The Weather Wire
September 2004 Volume 11 Number 9
Avg High 82.4
Avg Low 54.0
Snow - 0.0"
Season Snow - 0.0"
Precipitation - 2.84"
Avg High 77.4
Avg Low 47.3
Avg Snow - 2.1"
Avg Precip - 1.14"
Heavy Snow Season on Tap??? |
After 3 months in a row of above normal precipitation and below normal temperatures we have to begin to ask ourselves if this pattern is expected to continue into the fall and winter months. The pattern that gave us our 5-6 years of drought was caused by a large persistent ridge of high pressure anchored over the central Rockies. With this high pressure area in that location storm systems went around us and took their precious moisture north, south and east of our region. The result has been very dry weather for Colorado.
We began to notice a change in this pattern last year and it began with the St. Paddy’s day blizzard in March of 2003. This blocking ridge of high pressure was beginning to show signs of shifting its position over the Rockies not only allowing more storms to move across the state during the fall and winter, but saw a return to a monsoon flow during the summer months and saw a net increase in thunderstorm activity for much of Colorado in the summer of 2003. We have seen this continue for the summer of 2004 with June, July and now August wetter than normal and cooler than normal.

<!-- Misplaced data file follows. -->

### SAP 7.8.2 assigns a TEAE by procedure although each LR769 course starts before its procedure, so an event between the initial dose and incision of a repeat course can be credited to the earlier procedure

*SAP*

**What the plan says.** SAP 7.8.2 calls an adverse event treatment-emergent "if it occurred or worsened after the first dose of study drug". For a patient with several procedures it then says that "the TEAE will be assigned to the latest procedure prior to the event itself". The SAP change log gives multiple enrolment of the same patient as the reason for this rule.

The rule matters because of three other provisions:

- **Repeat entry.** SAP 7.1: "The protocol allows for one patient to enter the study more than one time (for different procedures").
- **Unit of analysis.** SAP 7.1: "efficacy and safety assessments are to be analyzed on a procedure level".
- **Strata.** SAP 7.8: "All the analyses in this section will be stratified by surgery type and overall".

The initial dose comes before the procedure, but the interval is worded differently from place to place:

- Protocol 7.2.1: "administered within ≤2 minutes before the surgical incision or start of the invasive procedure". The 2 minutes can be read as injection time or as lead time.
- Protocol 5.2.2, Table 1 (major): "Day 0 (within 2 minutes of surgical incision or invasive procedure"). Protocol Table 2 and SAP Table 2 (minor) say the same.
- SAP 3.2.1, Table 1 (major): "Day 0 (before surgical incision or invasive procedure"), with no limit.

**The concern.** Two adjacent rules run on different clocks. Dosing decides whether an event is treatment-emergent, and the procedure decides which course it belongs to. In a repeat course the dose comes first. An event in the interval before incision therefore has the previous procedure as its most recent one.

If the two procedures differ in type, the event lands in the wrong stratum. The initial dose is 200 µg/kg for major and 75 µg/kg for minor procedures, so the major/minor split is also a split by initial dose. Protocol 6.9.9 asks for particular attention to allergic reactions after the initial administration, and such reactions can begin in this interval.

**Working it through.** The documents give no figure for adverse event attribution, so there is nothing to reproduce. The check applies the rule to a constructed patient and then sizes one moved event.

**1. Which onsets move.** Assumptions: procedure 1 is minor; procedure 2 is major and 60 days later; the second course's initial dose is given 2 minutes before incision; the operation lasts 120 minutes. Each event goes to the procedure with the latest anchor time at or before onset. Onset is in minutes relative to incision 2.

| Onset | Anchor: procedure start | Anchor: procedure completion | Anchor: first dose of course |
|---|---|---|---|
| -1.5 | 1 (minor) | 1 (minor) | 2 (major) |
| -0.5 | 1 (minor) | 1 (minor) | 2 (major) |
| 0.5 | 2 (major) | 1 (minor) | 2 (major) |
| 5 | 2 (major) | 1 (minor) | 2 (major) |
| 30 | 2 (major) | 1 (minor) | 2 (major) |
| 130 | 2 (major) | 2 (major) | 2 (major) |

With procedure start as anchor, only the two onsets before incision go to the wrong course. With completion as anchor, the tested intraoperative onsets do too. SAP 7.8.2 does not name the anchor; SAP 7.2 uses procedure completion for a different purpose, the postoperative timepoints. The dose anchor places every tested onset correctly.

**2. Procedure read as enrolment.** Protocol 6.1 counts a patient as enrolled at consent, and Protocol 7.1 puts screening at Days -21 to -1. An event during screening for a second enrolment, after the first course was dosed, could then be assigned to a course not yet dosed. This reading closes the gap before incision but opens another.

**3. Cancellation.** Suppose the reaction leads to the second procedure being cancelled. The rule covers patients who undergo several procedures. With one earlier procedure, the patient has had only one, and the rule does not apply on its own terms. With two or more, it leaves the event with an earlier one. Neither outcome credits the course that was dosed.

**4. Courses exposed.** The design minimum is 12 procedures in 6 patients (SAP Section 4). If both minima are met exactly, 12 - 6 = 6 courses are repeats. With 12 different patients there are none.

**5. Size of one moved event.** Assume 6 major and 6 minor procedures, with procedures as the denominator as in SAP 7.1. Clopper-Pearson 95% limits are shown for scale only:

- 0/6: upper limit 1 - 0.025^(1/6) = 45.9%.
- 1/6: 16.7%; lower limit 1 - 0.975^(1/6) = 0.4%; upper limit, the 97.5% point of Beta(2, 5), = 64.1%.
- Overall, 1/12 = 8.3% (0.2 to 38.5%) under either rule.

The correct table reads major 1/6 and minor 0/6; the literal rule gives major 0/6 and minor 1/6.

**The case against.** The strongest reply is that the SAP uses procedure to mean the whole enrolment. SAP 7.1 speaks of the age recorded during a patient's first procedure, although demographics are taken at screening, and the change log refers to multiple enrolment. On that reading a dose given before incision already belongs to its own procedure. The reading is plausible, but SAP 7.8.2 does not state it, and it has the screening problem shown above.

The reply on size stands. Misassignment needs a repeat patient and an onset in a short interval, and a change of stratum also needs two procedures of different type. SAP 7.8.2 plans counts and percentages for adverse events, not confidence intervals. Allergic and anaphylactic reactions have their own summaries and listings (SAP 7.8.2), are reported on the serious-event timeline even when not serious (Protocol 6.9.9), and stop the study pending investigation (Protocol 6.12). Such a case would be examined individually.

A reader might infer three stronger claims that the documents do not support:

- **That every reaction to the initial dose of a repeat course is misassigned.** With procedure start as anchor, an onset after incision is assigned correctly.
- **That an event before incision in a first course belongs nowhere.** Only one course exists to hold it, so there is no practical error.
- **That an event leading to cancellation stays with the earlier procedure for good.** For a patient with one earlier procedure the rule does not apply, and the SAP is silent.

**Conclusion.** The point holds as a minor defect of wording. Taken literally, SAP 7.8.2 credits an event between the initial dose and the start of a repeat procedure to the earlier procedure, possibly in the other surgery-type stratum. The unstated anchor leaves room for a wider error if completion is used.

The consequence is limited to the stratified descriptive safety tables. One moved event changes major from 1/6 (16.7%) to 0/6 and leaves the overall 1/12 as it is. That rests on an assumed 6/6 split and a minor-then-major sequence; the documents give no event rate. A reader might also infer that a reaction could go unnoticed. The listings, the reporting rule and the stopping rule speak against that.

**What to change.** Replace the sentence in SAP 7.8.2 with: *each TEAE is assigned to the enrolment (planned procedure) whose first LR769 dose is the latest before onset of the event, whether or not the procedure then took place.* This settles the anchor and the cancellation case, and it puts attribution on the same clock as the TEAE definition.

Although we do not totally understand what causes 5,6,10 year weather patterns to change we can by studying the climatology of a region see that droughts affect our region of the country every 30-50 years for periods of 2-5 years in duration. In between major droughts we can see mini droughts lasting from less than a year to a little more than a year. And the rest of the time we see our moisture range from near normal to well above normal. Perhaps these long-term weather patterns are tied to minor changes in the sun, which is the engine that drives all the weather here on earth. Another factor to consider are the long and short-term changes in ocean temperatures that changes where high and low pressure areas develop not only over the ocean, but over the land masses as well. We are just now beginning to understand the effects that El Nino and La Nina have on our weather from the west coast to the Rockies. There does seem to be some correlation between these ocean currents and our wet and dry cycles here in the Rockies.